Dr. Holtz-Eakin is known for the urgency he brings to cutting retirement and health entitlements before they swallow the budget, although Obamacare has gone some of the way in achieving this goal and removing the income cap on the Social Security Employer Contribution (and equalizing it – possibly shifting to a subtraction VAT) would do the job quite well.  Dr. Stein will likely contradict Dr. Holtz-Eakin, having a more progressive set of goals.  I suggest hearing from someone new.

The purpose of the first point of our plan is to control discretionary spending – either allowing it to go higher or lower – by dividing domestic discretionary and domestic military (non-strategic) spending by the federal region in which it is located and requiring that the VAT rate for that region be adequate to fully fund it, lest sequesters and tax increases occur automatically. Note that this would require a constitutional amendment, but I believe this is the kind of thing that will be ratified quickly – and if not it will spur an excellent debate.

The purpose of the second point of our plan is to pay down the debt – not control it – eliminate it.  While on the macro-level it is mostly rolled over, especially to other national central banks, there are people who actually benefit financially from net interest payments.  Secretary Hamilton believed that this was necessary to get the elites behind the American prospect.  I believe it is time to end that experiment and to tax the class who receives these payments more heavily so that we can fund net interest (which CBO says is the budgetary item most out of control in the long term future), overseas military, naval and strategic spending (which is usually debt financed) and debt reduction. 

If the goal is to offset the worst offending future spending, there is hardly no better way to do so than the income tax.  Indeed, it is this class of people which is the most liable for the debt.  We borrow money because of the existence of an income tax promising liquidity in the future. That tax liquidity is the extent to which each family owes.  We do not have a head tax in the United States, so per capita debt figures are to be ridiculed.  Instead, debt liability at the household level must be a function of income taxation.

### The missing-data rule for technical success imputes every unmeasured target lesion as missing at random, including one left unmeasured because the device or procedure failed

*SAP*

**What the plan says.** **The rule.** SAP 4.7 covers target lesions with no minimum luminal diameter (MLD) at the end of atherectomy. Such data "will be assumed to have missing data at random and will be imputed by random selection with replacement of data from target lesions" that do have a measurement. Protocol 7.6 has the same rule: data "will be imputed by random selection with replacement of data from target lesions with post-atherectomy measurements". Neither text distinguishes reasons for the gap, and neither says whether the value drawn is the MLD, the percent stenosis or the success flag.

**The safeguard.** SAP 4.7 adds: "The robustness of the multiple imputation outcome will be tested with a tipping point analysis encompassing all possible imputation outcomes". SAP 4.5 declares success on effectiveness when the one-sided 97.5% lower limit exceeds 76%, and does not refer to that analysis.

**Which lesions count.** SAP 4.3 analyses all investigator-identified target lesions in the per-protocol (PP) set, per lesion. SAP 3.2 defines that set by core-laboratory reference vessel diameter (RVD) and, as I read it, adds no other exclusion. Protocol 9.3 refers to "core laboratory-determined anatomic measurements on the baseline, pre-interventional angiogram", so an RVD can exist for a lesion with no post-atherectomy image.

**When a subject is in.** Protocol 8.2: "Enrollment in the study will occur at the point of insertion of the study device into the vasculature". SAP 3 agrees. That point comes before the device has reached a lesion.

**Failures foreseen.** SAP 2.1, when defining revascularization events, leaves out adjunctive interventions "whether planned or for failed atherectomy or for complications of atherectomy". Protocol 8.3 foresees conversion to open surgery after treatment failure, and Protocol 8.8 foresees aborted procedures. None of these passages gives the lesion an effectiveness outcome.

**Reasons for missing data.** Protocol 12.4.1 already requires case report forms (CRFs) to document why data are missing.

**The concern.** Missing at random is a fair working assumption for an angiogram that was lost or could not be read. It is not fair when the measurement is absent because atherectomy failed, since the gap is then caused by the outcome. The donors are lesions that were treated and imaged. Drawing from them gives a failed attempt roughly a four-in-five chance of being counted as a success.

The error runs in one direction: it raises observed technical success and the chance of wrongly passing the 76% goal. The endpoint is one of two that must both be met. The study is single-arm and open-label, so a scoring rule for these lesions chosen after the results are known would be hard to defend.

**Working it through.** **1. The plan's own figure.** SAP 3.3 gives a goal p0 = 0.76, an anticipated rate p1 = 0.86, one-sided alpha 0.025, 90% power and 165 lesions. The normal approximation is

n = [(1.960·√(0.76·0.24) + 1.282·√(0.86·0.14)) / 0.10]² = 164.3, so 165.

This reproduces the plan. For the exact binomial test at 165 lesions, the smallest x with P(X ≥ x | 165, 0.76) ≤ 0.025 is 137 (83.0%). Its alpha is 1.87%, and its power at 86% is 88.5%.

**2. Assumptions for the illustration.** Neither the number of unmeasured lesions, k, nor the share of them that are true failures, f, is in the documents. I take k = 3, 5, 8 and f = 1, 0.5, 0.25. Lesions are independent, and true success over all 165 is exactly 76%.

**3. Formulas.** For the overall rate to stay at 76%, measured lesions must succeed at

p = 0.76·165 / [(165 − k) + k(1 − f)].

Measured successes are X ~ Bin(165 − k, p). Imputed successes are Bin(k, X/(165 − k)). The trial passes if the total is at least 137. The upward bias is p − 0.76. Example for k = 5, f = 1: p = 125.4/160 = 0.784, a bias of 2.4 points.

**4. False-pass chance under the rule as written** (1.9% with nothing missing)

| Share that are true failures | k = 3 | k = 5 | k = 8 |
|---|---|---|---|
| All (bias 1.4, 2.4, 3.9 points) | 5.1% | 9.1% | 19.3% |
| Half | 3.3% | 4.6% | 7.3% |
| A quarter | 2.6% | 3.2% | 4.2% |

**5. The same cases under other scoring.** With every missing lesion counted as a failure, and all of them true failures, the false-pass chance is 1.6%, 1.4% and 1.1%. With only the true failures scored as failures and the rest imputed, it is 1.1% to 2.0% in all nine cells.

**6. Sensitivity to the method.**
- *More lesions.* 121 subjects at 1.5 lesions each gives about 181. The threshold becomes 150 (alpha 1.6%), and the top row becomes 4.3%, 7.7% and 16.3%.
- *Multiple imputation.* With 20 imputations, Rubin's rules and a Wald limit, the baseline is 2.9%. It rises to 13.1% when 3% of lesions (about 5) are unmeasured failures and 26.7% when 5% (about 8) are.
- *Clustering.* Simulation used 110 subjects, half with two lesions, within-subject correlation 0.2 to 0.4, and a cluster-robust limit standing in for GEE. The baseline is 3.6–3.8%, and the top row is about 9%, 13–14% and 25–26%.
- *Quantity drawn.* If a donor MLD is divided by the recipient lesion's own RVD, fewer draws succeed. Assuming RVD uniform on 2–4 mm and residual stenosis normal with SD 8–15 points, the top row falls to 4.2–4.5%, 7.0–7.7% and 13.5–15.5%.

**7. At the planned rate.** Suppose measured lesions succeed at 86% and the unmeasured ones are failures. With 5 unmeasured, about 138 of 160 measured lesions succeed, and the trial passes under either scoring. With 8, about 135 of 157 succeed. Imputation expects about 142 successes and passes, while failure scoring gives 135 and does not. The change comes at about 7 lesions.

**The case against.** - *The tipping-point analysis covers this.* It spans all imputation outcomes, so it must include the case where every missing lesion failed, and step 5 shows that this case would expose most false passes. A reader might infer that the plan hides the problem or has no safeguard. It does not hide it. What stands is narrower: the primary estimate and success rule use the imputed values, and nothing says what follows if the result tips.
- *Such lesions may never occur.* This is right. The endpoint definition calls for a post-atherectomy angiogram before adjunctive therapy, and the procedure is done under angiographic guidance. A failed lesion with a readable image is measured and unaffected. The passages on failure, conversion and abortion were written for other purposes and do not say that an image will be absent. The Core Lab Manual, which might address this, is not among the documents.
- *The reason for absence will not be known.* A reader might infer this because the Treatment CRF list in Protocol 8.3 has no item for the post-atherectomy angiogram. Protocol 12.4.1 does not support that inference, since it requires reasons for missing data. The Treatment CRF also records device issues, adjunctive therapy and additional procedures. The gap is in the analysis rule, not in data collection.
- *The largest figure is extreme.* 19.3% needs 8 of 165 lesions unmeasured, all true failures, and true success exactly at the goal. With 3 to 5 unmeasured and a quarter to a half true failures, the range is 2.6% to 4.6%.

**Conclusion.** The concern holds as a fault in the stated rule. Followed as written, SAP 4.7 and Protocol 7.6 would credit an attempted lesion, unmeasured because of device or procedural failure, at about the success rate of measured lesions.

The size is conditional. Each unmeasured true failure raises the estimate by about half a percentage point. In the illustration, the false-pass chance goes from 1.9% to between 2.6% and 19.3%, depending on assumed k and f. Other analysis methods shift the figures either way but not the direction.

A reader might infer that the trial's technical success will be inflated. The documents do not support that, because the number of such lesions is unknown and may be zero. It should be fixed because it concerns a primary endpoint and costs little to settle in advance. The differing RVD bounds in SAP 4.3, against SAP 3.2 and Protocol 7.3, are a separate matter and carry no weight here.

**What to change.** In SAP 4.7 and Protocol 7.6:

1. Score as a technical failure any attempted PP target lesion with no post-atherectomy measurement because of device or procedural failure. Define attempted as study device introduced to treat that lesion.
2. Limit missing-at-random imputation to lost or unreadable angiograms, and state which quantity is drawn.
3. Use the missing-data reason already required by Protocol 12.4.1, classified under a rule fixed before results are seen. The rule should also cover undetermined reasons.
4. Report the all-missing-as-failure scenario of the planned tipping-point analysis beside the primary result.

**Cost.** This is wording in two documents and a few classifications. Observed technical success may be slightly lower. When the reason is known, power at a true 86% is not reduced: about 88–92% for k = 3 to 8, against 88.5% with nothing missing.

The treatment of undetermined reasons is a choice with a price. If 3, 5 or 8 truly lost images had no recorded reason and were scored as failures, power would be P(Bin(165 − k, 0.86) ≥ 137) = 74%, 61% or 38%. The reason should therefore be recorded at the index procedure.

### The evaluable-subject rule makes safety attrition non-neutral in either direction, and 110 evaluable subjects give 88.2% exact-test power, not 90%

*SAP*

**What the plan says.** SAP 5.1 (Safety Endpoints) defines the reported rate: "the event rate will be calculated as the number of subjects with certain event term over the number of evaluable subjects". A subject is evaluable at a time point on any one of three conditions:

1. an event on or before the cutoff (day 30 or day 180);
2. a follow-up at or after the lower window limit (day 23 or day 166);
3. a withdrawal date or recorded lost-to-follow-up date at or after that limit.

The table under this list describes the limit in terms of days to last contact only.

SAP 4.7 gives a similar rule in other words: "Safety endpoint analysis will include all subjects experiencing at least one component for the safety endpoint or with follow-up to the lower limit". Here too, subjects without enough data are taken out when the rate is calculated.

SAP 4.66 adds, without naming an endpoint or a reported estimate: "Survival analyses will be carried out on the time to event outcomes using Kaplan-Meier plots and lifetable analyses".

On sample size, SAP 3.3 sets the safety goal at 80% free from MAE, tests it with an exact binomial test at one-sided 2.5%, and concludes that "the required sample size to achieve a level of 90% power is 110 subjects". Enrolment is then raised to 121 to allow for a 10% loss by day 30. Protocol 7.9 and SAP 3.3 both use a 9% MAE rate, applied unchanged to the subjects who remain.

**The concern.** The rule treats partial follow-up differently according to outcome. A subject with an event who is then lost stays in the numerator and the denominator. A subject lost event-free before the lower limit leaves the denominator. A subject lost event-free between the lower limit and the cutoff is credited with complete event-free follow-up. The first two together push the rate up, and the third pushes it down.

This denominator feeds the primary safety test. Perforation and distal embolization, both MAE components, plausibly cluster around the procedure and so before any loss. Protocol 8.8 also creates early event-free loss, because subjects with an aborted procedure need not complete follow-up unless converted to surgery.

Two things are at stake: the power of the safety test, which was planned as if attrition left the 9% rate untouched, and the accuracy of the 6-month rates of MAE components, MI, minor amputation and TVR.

The goal of our third point is to have some variability in Social Security payments as an incentive to higher income.  This is actually silly.  Money is the incentive to higher income.  Not earning it is due to a lack of inequality of opportunity, not any desire to be less rich.  While we would jettison the employee contribution entirely, we admit that the policy community, including those on the left (Henry Aaron comes to mind), would never countenance it.

The goal of our fourth point is to assure the adequacy of social services.  A subtraction VAT is seen as the best way to do this.  We admit it is a money machine, but we do provide an out.  Any firm which provides subsidies in lieu of the government for such things as health care, mental health care in lieu of corrections, retirement savings, education (elementary, remedial, vocational and collegiate) and family support through a higher child tax credit, will pay low, if not no taxes.  Indeed, rebates are possible here, within reason (and limits on revenue size).

On the retirement savings side (and this is where Aaron really disapproves), we would allow firms to give employer voting stock (or preferred stock if cooperative voting is planned) in lieu of paying part of the tax.  Combined with repealing the Taft-Hartley Act, this would increase responsible employee-ownership in unionized and non-unionized firms alike, with one-third of the stock traded to an insurance fund holding other such company shares so that no business failure leaves its employees with no retirement assets.

The phase in on this can start slowly, but it has the potential of increasing quickly, especially if the deduction on sales of stock to a qualified ESOP is retained.  I trust responsible employees with any business more than a predatory and self-serving CEO any day of the week.  Enact these provisions and people will stop marching in the streets against capitalism (of course that means that capitalism would be somewhat rarer than it is today). This will restore the labor peace that we once had due to high tax rates on the rich.

As you can tell, my stated fiscal goals are rather clear.  It is the same with anyone proposing a change in the budget process.  The question is not whether there are or should be fiscal goals, but whose will be enacted.  This is why we have both elections and lobbying.


Thank you for the opportunity to address the committee.  We are, of course, available for direct testimony or to answer questions by members and staff.